I have suggested that besides dumbshow in individual action and collective movement the master may use sound, either in speech or in its other forms (for life is expressed to us by what we see and hear) but I have also said that speech may not be necessary.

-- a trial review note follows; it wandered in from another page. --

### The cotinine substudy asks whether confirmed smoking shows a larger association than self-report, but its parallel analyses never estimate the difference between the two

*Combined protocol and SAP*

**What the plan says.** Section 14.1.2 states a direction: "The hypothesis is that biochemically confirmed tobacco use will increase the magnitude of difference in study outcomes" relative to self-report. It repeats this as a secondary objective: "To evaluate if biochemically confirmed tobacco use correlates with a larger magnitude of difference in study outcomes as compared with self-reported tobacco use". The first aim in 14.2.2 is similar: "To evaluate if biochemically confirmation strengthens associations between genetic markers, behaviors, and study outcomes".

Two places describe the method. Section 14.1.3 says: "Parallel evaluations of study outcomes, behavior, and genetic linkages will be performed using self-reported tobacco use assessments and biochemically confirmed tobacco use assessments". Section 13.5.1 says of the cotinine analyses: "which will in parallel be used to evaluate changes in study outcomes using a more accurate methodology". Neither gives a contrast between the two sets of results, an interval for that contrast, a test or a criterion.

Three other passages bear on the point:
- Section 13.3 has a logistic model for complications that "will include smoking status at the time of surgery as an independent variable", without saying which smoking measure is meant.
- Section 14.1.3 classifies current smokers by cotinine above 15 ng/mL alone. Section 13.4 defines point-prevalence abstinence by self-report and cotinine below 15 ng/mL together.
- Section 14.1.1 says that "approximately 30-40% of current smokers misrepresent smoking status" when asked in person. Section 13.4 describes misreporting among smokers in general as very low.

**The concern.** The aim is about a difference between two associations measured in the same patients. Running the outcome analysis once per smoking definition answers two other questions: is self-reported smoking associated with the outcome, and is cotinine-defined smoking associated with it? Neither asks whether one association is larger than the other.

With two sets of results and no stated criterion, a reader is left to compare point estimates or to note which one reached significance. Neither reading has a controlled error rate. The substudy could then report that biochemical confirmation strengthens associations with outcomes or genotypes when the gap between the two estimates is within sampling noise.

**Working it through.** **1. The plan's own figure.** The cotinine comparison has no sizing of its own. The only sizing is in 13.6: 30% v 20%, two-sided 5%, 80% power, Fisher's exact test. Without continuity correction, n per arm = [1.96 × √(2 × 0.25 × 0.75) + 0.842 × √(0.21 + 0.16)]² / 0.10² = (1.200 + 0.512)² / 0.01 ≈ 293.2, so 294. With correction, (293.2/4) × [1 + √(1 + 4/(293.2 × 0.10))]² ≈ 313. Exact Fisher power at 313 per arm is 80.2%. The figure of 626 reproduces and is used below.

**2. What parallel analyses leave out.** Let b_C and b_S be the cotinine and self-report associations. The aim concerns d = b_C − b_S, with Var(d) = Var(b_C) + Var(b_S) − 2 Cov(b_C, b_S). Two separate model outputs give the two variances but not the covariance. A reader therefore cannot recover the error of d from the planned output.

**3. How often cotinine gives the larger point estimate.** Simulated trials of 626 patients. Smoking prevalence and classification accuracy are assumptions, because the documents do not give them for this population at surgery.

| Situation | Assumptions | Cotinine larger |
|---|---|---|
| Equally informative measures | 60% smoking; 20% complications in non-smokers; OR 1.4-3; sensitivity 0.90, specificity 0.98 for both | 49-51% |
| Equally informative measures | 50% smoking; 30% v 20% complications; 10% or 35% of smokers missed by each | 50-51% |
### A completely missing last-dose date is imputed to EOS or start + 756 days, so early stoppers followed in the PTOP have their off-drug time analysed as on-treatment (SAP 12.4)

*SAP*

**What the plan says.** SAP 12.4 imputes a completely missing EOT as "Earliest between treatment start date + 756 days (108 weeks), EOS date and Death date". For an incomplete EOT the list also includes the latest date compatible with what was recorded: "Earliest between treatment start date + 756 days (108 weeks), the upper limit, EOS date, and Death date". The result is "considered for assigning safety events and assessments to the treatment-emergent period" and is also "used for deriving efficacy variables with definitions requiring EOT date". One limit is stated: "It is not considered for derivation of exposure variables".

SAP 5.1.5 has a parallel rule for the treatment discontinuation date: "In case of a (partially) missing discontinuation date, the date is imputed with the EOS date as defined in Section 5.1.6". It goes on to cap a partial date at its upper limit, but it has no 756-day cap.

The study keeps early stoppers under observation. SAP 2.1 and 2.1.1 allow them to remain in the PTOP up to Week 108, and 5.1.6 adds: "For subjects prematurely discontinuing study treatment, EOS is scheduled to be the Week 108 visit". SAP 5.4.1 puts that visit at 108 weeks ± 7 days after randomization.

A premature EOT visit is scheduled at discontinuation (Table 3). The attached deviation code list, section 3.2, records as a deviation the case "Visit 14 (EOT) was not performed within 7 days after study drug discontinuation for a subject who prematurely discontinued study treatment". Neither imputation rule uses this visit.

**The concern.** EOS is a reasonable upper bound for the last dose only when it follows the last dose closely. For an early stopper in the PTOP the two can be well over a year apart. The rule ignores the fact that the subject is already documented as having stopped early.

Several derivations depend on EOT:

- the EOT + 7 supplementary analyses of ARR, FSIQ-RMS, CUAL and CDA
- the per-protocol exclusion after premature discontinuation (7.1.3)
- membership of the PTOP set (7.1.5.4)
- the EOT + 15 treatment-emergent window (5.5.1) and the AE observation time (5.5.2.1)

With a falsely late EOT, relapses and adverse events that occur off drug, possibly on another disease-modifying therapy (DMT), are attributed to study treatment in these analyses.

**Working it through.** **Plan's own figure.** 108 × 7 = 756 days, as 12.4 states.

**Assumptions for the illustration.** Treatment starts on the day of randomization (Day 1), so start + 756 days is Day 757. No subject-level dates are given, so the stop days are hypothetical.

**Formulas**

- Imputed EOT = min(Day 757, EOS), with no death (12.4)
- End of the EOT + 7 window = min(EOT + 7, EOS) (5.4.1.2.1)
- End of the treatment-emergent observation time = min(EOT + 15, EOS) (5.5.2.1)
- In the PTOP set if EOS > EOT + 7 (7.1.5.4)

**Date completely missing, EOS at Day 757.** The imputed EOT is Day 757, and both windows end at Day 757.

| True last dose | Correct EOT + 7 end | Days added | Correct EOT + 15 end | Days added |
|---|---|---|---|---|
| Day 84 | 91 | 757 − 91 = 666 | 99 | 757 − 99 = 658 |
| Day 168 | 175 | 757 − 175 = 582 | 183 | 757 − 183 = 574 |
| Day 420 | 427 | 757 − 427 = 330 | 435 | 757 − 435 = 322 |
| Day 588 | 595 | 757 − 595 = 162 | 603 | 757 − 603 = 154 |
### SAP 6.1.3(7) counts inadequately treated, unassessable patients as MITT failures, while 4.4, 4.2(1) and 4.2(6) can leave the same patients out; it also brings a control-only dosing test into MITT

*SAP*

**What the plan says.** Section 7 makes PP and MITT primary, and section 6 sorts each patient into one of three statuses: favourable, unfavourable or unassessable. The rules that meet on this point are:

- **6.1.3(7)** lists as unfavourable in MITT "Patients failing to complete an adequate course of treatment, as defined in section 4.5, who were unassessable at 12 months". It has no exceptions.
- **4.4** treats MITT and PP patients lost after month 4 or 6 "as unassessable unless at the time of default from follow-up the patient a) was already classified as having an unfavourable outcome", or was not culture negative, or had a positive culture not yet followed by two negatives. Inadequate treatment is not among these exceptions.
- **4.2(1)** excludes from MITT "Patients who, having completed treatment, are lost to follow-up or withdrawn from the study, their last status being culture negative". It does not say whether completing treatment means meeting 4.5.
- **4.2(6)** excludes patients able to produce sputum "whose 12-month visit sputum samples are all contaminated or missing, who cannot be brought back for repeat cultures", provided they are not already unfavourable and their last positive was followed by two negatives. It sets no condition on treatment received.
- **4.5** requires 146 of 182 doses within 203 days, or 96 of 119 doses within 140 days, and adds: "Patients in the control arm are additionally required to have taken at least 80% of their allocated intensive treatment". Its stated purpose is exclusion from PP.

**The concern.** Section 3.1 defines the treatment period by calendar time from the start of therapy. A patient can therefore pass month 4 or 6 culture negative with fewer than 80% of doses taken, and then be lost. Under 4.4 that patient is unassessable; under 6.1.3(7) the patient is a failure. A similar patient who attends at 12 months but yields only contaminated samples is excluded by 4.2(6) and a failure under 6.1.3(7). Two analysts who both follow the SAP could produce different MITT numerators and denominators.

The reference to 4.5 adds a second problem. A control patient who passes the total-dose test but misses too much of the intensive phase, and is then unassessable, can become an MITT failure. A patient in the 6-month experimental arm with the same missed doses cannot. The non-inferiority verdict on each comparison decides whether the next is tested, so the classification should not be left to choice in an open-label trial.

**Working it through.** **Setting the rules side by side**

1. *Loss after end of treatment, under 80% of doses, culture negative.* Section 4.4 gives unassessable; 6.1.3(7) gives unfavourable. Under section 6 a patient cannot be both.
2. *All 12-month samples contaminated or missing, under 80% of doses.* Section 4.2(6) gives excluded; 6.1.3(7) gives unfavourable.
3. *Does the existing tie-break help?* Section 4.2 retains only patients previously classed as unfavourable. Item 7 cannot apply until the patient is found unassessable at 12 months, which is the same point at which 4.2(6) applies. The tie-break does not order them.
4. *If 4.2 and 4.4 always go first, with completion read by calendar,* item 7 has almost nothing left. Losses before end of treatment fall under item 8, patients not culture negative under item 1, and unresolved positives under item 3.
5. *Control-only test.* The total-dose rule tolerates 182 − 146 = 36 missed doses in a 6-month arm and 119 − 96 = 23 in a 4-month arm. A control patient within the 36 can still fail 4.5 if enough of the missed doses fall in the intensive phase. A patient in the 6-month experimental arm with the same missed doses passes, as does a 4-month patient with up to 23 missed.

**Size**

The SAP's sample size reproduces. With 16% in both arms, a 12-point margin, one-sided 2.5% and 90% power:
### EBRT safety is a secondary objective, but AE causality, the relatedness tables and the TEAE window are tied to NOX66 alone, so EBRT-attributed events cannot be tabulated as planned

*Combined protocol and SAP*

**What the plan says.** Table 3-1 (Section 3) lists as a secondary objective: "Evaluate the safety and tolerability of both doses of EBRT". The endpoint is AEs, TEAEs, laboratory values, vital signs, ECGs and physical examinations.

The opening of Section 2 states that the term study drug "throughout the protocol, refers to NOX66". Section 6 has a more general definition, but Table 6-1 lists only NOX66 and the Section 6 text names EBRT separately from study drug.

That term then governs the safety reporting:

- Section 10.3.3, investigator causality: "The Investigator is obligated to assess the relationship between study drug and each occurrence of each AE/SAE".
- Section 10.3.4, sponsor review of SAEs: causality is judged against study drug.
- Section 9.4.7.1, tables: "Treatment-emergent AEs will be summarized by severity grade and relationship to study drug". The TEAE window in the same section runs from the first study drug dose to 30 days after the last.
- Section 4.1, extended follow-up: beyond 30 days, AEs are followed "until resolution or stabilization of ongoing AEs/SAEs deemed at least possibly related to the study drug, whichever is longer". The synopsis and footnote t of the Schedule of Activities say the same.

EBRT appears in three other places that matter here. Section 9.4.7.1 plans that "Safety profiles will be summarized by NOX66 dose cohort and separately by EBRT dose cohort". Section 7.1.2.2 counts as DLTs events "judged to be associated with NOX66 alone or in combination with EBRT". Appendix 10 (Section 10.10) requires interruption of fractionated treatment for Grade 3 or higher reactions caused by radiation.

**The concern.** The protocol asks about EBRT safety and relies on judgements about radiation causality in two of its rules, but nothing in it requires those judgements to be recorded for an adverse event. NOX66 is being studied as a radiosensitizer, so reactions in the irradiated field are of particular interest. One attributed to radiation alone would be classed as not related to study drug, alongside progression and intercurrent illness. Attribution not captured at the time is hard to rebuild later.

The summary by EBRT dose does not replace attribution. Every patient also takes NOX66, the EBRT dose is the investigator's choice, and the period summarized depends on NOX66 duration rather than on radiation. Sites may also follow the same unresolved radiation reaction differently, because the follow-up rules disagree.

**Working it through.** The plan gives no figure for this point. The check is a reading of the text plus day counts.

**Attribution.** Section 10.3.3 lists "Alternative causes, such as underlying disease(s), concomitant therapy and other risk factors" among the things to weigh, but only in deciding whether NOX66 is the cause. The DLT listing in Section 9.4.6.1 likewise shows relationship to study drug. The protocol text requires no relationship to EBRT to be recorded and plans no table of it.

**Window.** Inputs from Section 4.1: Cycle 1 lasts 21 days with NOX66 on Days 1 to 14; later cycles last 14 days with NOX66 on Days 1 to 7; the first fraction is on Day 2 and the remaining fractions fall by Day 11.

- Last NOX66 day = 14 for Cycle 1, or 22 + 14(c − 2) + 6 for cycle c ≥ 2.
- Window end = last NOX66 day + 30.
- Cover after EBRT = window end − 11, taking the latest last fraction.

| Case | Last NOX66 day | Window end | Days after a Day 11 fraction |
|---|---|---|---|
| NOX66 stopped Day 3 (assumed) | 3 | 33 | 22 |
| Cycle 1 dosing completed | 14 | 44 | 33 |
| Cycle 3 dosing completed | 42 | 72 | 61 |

Craig on the one hand is saying that speech may be necessary for the performance but, on other hand, he seems to be inviting theatre to do without it. Let us try to further articulate this statement and explain this apparent contradiction. The speech one can do without is the theatrical speech, that is the dialogic system typical of the Western tradition. The type of word that is necessary, instead, is a sound act, which is directed towards the senses more than the intellect, as shown by the fact that it is included in the sounds of the performance (Stanivslavski would never had said the crickets, the bells, the songs of the birds in The Seagull were the equivalent of words). In his ideal dumbshow – which could resemble in Craig’s intention the ‘non perverted pantomime’ of which Antonin Artaud was to speak a few years after – there is room, therefore, for words, because the representation of life cannot be mute or silent, but there is no room for a verbal text. Craig dwells at length on this aspect of the problem (which he seems to be particularly interested in), possibly for the very reason that he has difficulty clarifying it. He writes that in theatre speech ‘should be handled in the same way and to the same extent as on the creation of the world the maker of the world handled anyone of the different parts’. Here Craig had resorted again to a metaphor, a religious one, to say what he means, but this time he seems unsatisfied with it. The phrase is erased and in its place Craig writes: ‘I wish to express that that speech should not be incessant, that it should take its place and keep it, should not over balance actions (the main support of T[heatrical] Art as it is the main reason and instinct in life)’. Both arguments are interesting. The first version underlines the horizontal placement of speech in the hierarchy of the elements that compose theatrical language, which was to become typical of twentieth-century theatre. Speech is no longer the apex of a pyramid below which comes the rest of the mise-en-scène (actors, scenery, music, costumes, lights) but is on the same level as all these elements. To say this in 1904 is a sign of extraordinary modernity. Craig’s second version, however, is even more interesting, precisely because animated by Craig’s desire to better explicate his position. The question of the horizontal position of speech in regards to the other elements of the stage acquires, in this case, an almost technical import. Speech, writes Craig, underlining it, should not be incessant. In other words, it must not always be there. This “not always be there” must not be conceived in purely quantitative terms. Speech, in other words, must not be a continuous presence which, precisely because it is continuous, absorbs the entire dramatic form and becomes self-sufficient. It must instead, Craig says, reaffirming and explaining what in the erased sentence probably seemed to him too vague, have a precise collocation: this and nothing else.